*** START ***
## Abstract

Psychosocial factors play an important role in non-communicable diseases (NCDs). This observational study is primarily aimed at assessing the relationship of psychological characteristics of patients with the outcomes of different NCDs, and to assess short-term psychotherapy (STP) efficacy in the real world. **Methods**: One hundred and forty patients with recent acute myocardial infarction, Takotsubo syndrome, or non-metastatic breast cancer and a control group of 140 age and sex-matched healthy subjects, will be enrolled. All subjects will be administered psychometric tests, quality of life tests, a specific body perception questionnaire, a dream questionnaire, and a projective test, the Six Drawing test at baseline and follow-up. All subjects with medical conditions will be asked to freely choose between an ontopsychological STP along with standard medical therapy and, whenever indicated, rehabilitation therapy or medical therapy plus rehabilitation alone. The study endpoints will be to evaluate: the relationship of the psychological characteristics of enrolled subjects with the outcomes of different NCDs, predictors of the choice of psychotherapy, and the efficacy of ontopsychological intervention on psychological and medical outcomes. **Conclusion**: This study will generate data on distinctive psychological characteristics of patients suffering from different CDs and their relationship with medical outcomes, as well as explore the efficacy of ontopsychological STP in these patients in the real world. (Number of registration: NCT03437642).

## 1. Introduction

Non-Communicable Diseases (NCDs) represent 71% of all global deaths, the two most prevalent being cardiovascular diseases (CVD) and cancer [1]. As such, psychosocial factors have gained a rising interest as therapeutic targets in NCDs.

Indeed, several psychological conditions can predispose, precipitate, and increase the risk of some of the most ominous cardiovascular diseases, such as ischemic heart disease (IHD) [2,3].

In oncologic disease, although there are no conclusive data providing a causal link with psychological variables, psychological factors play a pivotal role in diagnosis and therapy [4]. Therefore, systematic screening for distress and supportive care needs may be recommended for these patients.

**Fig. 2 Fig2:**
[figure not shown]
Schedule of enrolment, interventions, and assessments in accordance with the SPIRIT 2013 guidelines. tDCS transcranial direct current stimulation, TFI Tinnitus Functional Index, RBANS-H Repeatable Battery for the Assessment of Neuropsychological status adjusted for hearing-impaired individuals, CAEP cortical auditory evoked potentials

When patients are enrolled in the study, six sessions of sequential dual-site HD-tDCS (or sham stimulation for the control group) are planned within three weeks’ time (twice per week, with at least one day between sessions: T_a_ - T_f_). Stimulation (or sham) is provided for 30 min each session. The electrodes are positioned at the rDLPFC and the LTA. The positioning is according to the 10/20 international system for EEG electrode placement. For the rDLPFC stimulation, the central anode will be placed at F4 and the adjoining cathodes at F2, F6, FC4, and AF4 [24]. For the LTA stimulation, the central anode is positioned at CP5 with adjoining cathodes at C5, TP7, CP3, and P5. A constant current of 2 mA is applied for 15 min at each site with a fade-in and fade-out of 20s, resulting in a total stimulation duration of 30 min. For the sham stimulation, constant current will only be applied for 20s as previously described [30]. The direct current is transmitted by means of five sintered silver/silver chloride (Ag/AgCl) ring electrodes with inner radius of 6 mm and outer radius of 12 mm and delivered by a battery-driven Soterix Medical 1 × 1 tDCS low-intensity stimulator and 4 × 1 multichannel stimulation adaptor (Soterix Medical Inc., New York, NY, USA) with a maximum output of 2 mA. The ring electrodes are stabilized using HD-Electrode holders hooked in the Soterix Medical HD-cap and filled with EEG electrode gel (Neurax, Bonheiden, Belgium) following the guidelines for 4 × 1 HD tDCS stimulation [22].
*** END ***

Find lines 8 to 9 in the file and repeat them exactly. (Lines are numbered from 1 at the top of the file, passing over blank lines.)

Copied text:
[figure not shown]
Schedule of enrolment, interventions, and assessments in accordance with the SPIRIT 2013 guidelines. tDCS transcranial direct current stimulation, TFI Tinnitus Functional Index, RBANS-H Repeatable Battery for the Assessment of Neuropsychological status adjusted for hearing-impaired individuals, CAEP cortical auditory evoked potentials